Resumes Don’t Have Right Answers

by Meag Cam about a year ago in advice

Spend less time fretting about your resume, and more time re-thinking it.

Resumes Don’t Have Right Answers

Have you been dragging the same old Word file around from hard drive to hard drive for years, shuffling it between inboxes and desktops and Google Drive folders, over and over again? Making hasty last-minute additions to a tired-looking document whenever, God forbid, for some reason, you need to send your resume off somewhere? And every time, you think to yourself, “I really need to update my resume…”

But it’s just one of those things, isn’t it? The kind of thing you always mean to "get around to," but never seem to make time? Maybe you figure your current resume feels like it’s good enough—after all, it might not be perfect and fancy, but it’s gotten you this far. Or maybe, whether you’ve thought about it this way or not, the reason you’re perpetually procrastinating a resume refresh is because you aren’t even sure how to go about it. And that possibility is, I think, precisely part of the problem: We haven’t necessarily learned to think about our resume in helpful ways.

In this post, I’m going to try to offer some new perspectives on what a resume actually is, how we develop our resume habits, and how you might go about making yours better.

Your resume is your main tool for getting a job.

You could have killer interview skills, but no hiring manager will ever find out if your resume doesn’t get them to pick up their phone and give you a call. In fact: You could be the most amazing, uber-qualified, stellar-potential applicant Payless Shoe Source has ever had. But if you can’t spell it out for them on your resume, you might never even make it past the first stumbling block en route to building your own affordable shoe empire (or, ya know, whatever else it is you aspire to from your career beginnings at Payless).

No matter what you want to do or how you want to get there, it all starts with learning to create a resume that gets employers to call you. And it is, indeed, a skill that can be learned. Some of us happen to be born with natural talents that give us a knack for selling ourselves on paper, just like some of us happen to be born with natural talents that give us the ability to dunk a basketball. But every one of us is capable of learning to create a better resume for ourselves.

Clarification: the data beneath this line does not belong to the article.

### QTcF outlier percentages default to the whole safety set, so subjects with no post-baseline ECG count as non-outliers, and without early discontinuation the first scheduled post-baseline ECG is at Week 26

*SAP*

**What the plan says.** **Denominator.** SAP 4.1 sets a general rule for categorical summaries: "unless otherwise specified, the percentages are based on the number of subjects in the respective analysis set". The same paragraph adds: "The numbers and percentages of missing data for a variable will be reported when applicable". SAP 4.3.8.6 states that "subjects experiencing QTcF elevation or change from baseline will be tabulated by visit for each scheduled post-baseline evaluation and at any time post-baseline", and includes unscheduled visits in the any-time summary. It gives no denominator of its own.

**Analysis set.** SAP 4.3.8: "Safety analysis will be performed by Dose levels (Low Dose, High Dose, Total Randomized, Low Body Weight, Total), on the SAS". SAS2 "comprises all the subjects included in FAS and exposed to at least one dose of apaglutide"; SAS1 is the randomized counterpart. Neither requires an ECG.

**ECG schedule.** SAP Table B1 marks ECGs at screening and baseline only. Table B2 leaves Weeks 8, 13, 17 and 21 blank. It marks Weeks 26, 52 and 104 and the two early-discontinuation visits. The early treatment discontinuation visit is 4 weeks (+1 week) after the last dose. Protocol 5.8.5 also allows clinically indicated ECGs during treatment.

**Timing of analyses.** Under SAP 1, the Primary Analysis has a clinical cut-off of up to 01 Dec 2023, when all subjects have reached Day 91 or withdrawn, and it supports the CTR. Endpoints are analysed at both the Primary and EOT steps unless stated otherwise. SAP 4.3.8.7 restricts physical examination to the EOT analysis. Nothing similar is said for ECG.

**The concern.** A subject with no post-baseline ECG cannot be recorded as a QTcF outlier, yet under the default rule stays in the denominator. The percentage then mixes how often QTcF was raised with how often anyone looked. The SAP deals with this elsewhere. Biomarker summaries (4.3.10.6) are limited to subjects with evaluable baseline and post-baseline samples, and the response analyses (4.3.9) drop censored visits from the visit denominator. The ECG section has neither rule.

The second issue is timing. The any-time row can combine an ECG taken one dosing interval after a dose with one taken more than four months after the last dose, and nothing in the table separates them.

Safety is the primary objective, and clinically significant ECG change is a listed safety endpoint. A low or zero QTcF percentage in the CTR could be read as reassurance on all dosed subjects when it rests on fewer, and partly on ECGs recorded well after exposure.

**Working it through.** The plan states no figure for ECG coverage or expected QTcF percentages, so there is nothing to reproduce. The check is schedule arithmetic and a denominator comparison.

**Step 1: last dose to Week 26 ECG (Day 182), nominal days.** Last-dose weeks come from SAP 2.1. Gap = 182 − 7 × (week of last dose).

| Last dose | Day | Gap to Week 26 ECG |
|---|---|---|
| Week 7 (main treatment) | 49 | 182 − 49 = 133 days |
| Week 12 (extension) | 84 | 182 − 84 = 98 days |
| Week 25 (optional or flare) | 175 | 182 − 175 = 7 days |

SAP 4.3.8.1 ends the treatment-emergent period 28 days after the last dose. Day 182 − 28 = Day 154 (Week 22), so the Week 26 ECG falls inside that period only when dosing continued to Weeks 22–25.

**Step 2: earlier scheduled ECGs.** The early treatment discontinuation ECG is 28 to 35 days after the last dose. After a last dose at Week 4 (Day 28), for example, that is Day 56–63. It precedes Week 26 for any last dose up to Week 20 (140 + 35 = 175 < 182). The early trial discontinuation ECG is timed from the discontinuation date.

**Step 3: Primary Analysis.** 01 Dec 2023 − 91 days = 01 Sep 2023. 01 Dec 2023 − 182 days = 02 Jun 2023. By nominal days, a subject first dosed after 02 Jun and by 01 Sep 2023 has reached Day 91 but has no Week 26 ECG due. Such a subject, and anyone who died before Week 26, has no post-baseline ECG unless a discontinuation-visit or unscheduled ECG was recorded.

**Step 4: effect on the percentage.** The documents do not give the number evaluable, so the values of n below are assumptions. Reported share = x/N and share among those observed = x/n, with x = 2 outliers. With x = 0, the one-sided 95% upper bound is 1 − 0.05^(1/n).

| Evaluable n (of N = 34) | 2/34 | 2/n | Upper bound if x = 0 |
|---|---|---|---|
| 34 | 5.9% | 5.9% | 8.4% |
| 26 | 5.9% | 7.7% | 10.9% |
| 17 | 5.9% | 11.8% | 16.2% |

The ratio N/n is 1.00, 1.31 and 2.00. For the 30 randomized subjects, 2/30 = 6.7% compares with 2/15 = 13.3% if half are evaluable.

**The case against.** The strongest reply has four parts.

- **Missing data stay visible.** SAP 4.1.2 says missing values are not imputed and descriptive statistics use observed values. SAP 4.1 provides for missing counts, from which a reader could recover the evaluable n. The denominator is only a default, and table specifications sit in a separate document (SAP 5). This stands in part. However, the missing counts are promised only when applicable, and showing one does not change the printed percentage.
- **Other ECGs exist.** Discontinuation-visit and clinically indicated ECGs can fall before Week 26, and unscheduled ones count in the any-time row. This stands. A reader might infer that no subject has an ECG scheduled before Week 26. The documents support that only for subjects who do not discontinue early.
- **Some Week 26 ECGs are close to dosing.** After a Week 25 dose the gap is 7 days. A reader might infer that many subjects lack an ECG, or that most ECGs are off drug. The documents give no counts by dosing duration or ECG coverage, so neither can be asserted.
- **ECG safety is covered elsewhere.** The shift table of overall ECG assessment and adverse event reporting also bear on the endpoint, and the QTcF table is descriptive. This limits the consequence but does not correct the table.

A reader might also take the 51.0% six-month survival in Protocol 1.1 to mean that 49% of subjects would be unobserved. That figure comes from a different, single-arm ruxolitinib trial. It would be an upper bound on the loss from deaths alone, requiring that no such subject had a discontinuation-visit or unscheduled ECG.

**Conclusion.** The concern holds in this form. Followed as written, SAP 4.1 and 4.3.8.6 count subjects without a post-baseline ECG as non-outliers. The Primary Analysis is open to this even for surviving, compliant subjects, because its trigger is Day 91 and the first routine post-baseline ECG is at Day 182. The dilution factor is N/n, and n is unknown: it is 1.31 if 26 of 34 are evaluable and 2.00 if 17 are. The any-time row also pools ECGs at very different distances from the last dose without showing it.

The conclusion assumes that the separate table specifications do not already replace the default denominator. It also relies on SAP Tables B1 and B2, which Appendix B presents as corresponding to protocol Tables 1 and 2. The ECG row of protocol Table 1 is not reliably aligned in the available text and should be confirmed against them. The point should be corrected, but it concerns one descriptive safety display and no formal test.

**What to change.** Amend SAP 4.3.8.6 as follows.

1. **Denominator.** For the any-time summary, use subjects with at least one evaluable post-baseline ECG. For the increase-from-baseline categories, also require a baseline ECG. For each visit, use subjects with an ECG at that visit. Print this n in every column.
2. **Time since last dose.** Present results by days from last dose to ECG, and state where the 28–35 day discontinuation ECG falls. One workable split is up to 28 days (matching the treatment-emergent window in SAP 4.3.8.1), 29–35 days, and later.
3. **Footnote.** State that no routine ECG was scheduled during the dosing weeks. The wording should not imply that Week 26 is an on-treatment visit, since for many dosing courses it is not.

Your resume is your main tool for getting a job, and today your resume has more competition than ever. Luckily, you also have access to more tools and resources than ever to create that resume that shows you off to potential employers in the best possible way. These days, anyone can create a beautiful, professional-looking resume online for free. And what that really means? Is that having a solid resume strategy has become more important than ever.

Photo via Pxhere

Most of us learn to create a resume in school—or not at all.

When did you first learn to create a resume? You may have had a parent or relative who helped you create your first resume, or maybe you were part of an extracurricular group where you had some resume help. But, most likely, a lot of your initial knowledge of and thoughts about resumes came from school. Whether it was in English or some sort of career preparation class, if you’re a millennial who grew up in Canada there’s a good chance you were once graded on your resume.

I get the idea behind this, I do. However I think it may have also—unintentionally, but implicitly—given off the impression that resumes have "right answers" and "wrong answers." They do not. I have created dozens of resumes since the early 2000s, and I still create a fresh one for every new opportunity that requires a resume. And let me tell you, there are resumes that have gotten me hired on the spot for certain jobs that wouldn’t even result in a second look if I used them for other jobs.